Our early arrival in Istanbul left a whole day for discovering the city. A cold and dreary day, (surprisingly, one of our first of the trip) was counteracted by the interesting new place and seeing our friend Roby. After figuring out that our apartment was in walking distance to the things we wanted to see in Istanbul, we donned our raincoats over every layer we had and headed out the door.
Our first stop was the spice market, which we stumbled on purely by accident as we walked right into it on our way to see the Blue Mosque. A lovely covered market, it’s filled with beautiful displays of sweets and spices and offered us the opportunity to finally taste Turkish delight, which was much better than any of us expected it to be.
Next, was Aya Sofya, a church built by Emperor Justinian in 537 as part of his effort to restore the great Roman Empire and directly across the street from the Blue Mosque. Upon entering the church for the first time, Justinian is noted as saying, “Glory to God that I have been judged worthy of such a work. Oh Solomon, I have outdone you.” One can see why he was so self congratulatory when standing in the church and realizing it is close to 1500 years old. It reigned as the top church in Christendom until the Conquest in 1453 when it was converted into a mosque by Mehmet the Conqueror and remained thus until Ataturk proclaimed it a museum in 1935. While the architecture and dome are themselves inspiring, it is the mosaics that put the church over the top.
From here we went to the see the Blue Mosque, built by Sultan Ahmet I (1603-1617) to rival and surpass the Aya Sofya in grandeur and beauty. I must say, having seen both back to back, this tourist believes he failed. But first, I must digress.
We arrived at the Mosque close to the noon call to prayer, so had a wait while it closed for prayer. Thus, we wandered out to the Hippodrome in front of the church. While there the call to prayer began and in one of the funniest displays I’ve seen in a long time one of the many dogs in the area stood up and answered each call with his own. I truly don’t know what was funnier, the howling dog or the people stopping to watch him perform this uncanny give and take with the recorded call to prayer.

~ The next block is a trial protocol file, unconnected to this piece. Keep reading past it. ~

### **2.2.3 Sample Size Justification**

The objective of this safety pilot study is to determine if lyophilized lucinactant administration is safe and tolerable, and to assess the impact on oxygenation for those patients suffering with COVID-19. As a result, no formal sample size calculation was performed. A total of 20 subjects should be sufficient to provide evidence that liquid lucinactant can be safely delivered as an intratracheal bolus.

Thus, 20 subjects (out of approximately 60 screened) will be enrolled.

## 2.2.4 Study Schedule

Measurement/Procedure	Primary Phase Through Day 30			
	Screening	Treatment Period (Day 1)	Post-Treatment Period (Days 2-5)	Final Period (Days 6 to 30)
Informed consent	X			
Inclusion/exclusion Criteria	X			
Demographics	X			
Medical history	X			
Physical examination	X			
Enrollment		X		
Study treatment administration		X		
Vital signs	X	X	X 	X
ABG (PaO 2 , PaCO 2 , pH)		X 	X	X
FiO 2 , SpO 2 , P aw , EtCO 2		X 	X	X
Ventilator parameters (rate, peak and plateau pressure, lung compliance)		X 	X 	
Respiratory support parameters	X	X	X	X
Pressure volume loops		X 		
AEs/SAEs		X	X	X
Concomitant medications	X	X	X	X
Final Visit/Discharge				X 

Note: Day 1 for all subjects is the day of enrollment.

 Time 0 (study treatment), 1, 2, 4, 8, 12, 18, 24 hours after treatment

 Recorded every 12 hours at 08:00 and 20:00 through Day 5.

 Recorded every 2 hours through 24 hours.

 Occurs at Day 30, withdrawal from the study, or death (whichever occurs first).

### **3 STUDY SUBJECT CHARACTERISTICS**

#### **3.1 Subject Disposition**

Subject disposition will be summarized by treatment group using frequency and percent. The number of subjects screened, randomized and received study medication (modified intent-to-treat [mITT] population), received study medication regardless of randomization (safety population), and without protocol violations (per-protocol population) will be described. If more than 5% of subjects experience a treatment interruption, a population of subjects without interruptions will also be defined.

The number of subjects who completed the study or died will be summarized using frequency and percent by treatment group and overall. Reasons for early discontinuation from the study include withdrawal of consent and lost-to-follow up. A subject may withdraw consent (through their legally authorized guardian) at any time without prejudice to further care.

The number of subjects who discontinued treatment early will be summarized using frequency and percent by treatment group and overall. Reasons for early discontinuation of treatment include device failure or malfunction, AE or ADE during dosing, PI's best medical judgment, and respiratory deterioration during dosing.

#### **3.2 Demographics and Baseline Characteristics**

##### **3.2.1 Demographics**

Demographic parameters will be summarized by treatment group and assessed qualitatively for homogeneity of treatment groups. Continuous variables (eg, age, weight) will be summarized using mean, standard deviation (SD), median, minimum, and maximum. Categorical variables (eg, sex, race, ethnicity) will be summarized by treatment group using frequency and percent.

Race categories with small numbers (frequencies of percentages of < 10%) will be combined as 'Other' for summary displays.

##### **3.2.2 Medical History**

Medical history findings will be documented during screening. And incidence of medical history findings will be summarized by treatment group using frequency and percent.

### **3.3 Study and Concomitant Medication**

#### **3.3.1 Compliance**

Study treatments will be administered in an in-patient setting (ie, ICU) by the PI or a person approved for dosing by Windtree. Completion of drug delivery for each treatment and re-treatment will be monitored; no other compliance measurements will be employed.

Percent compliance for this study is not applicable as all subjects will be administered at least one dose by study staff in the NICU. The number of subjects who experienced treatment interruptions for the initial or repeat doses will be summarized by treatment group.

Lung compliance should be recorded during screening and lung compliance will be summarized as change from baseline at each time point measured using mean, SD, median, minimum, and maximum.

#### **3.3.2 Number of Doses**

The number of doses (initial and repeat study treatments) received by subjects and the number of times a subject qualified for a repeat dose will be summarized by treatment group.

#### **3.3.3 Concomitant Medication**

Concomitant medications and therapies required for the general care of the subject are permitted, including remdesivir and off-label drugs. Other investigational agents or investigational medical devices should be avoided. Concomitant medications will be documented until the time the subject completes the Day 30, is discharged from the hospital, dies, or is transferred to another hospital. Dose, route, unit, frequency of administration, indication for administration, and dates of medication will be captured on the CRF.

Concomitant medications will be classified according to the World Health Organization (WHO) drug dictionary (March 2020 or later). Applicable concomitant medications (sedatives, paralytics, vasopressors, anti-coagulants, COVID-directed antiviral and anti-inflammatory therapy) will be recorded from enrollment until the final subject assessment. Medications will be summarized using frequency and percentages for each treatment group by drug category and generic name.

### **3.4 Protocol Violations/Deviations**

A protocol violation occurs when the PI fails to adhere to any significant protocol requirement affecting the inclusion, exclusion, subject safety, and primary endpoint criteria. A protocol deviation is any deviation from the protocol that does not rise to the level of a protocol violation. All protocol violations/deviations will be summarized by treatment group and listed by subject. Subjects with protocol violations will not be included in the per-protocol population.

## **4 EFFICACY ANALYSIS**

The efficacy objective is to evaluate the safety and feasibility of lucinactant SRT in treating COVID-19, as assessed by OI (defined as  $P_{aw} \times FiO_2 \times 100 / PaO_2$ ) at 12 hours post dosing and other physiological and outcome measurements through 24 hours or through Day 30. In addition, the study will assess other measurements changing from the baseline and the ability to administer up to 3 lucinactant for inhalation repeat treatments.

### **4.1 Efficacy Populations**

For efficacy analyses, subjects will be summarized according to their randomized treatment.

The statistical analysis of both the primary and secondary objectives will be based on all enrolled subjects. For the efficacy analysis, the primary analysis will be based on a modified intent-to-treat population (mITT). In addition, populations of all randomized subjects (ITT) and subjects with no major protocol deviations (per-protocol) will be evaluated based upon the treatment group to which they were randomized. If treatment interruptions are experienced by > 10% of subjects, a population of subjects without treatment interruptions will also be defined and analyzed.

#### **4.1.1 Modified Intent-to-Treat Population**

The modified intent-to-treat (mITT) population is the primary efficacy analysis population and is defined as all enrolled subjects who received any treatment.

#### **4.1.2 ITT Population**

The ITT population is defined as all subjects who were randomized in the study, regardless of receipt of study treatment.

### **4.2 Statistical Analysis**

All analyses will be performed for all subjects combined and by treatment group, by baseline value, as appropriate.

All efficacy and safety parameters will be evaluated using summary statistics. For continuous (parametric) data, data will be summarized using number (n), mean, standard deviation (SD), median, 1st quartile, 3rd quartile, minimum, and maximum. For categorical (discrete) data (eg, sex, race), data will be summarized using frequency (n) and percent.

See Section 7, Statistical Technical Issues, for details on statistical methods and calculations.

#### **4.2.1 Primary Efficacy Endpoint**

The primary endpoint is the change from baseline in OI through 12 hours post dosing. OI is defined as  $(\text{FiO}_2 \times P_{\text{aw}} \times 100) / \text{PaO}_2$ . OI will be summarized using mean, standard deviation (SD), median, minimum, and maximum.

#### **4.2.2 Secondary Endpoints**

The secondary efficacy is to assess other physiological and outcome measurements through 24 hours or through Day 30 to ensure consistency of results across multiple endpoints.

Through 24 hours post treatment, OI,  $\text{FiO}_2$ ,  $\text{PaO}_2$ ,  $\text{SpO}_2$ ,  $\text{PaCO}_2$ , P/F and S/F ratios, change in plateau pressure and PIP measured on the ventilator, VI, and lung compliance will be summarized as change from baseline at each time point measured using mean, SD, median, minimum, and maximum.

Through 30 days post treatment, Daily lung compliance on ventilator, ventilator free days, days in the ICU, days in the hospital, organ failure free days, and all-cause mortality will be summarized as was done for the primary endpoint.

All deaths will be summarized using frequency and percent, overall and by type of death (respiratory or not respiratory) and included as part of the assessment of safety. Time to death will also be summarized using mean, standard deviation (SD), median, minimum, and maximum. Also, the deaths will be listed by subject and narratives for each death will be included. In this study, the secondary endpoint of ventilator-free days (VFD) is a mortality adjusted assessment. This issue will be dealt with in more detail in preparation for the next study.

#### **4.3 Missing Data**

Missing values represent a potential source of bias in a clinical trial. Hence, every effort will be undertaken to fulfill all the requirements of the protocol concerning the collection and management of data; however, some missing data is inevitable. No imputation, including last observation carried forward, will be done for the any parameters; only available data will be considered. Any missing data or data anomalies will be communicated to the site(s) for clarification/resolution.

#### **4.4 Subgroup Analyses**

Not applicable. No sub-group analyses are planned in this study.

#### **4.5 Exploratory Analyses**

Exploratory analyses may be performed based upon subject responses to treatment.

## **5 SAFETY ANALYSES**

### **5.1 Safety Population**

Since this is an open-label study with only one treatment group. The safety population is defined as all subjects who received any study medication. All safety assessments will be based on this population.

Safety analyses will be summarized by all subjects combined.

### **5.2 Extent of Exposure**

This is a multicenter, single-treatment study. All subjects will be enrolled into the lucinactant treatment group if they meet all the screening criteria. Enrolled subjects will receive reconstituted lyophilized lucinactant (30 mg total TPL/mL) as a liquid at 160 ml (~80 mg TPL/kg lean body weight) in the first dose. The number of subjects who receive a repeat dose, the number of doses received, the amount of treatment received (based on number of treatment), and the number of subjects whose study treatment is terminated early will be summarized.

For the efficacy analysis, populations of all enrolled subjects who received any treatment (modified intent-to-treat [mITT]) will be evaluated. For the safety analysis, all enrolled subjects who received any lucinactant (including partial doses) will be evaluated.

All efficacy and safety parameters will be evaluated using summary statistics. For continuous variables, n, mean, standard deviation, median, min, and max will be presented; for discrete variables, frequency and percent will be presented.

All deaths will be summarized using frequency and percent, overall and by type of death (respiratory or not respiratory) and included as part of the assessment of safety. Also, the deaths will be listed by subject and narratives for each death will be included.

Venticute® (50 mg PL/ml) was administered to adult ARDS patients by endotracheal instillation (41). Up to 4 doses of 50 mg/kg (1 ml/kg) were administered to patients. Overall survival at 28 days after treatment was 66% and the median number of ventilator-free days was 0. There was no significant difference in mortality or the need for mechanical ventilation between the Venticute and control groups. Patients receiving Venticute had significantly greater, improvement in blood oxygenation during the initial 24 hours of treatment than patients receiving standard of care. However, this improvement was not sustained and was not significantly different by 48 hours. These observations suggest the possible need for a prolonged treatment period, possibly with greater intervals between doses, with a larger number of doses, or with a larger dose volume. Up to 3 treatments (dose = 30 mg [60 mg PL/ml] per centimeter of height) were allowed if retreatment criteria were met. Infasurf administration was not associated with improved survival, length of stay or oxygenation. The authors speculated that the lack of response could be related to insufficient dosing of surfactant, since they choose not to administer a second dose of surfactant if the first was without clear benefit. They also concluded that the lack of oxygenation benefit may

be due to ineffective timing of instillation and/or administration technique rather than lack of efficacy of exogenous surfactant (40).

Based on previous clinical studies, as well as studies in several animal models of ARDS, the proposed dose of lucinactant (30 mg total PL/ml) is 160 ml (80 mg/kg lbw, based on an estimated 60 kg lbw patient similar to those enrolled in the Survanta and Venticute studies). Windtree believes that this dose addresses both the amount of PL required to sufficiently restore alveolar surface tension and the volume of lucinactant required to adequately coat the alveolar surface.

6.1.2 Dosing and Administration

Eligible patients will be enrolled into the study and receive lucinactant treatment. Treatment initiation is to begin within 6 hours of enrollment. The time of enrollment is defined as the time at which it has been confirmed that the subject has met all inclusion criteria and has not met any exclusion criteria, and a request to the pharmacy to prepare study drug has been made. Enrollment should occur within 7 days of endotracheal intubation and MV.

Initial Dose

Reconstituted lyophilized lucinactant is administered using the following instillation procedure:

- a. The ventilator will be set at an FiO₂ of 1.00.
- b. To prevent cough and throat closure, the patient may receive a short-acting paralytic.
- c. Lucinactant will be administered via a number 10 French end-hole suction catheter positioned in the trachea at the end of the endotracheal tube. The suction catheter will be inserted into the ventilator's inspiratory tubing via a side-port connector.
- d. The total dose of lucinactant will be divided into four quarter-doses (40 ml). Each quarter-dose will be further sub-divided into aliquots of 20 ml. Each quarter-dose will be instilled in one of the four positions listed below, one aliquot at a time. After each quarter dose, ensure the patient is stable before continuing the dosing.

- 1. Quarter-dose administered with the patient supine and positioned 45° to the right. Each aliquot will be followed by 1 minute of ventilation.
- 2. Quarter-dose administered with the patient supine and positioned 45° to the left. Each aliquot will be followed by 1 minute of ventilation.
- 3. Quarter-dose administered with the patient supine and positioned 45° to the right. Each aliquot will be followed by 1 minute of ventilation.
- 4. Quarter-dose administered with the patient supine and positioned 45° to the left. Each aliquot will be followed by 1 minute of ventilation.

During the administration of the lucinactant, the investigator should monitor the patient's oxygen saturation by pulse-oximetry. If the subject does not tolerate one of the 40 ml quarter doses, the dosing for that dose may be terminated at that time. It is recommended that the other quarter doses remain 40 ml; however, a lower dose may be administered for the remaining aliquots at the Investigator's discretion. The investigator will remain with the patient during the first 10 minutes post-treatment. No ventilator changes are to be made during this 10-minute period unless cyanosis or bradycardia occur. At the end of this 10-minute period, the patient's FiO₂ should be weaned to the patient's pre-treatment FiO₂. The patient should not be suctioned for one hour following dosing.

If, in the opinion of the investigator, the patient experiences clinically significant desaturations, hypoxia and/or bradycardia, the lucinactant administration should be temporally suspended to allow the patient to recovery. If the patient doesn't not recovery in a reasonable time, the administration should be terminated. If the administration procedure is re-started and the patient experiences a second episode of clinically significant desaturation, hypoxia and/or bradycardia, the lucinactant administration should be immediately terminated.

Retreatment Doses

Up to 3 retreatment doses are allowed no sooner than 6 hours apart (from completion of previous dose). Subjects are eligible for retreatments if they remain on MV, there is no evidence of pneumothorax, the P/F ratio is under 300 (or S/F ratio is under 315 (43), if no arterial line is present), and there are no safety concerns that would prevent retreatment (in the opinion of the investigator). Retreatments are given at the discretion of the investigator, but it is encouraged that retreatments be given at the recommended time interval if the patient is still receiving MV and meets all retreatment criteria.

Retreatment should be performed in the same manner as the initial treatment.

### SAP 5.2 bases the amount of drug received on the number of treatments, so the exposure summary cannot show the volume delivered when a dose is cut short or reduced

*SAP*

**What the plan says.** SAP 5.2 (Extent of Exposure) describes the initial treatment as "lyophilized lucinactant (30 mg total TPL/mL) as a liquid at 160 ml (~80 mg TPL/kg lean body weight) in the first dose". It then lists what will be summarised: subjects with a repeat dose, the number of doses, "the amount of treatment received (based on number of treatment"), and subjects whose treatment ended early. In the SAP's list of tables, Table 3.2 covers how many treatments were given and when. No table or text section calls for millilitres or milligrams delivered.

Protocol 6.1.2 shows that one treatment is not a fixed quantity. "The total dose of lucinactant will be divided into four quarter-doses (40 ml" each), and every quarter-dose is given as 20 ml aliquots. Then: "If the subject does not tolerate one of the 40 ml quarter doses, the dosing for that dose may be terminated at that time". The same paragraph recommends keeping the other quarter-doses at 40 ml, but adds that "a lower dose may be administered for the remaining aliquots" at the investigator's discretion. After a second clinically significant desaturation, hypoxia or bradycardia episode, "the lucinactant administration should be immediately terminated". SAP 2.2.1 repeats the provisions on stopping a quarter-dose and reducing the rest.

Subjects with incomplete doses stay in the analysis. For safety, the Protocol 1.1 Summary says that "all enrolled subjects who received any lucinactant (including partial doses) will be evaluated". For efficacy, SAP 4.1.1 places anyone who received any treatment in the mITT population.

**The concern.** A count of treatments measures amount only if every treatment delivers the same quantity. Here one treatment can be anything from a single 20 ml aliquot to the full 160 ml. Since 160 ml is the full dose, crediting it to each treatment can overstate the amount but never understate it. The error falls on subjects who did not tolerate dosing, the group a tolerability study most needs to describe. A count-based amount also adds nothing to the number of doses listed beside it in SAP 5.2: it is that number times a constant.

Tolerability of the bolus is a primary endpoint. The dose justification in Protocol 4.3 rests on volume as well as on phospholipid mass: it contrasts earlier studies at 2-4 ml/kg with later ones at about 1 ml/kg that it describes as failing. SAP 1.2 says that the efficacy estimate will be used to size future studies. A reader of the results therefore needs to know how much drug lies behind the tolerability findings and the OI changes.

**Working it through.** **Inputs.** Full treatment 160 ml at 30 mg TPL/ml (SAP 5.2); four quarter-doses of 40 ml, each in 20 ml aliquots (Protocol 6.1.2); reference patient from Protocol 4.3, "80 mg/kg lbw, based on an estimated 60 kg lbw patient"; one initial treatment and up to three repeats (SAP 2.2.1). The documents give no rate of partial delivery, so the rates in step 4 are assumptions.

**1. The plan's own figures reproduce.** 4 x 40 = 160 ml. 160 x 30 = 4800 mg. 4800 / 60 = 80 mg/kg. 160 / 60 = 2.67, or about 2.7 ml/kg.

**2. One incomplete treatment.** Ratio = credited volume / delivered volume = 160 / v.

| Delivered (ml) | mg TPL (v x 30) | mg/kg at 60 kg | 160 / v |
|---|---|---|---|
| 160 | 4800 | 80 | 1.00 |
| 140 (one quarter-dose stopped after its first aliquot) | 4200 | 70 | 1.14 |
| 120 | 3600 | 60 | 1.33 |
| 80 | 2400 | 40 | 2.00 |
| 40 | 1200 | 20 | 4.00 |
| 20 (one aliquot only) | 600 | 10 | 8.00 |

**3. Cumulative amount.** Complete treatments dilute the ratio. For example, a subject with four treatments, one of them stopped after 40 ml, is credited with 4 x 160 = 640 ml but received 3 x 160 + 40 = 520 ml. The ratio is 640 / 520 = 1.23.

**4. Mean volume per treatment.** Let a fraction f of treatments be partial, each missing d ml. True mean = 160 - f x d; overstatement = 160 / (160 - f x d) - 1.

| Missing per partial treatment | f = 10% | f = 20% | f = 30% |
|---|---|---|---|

After such high quality entertainment, we ventured down into the Basilica Cistern, built by the Byzantine emperor Justinian in 532 AD to store water for the Great Palace. This underground marvel with its 336 columns arranged in 12 rows was eventually closed sometime before the Conquest and seemingly forgotten until 1545. At that time a scholar searching for Byzantine antiquities was told by the locals that they could miraculously draw water from their basement floors and could sometimes even catch fish through these holes. Realizing that wells don’t contain fish, the scholar searched for the source and discovered the cistern. Mystery solved, but restoration many years off.
Finally, we were ready to head back to the Blue Mosque. After removing our shoes, we followed the line into the Mosque with its plethora of blue tiles and 260 windows. In my humble opinion, the exterior of the Blue Mosque is something to behold, but the interior seemed simple in comparison to Aya Sofya. Grand of course, but plain. So much for building something for the sole purpose of outdoing someone else!
A long post I know, but the days treats were far from over. We arrived back at the apartment to find that our friend Roby had arrived in Istanbul and had just stopped by with her friend Selen. (When we were in Italy, Roby was planning to volunteer for the month of October in Kenya. When we talked about meeting up sometime in the future on our trip Roby realized she could build in a stop on her way home from Kenya in Istanbul to visit her good friend Selen and see us, all in one fell swoop! Good for her, better for us!) After a quick visit, Roby and Selen ventured out to visit the spice market with plans to meet up for dinner in a couple of hours. What a treat for us to go to dinner with someone who knows the city and even better, to go to a typical coffee house after to drink Turkish coffee and learn about reading our futures in the coffee grinds left behind. A Turkish tradition that we enjoyed participating in, even if we wouldn’t say the same about drinking the coffee.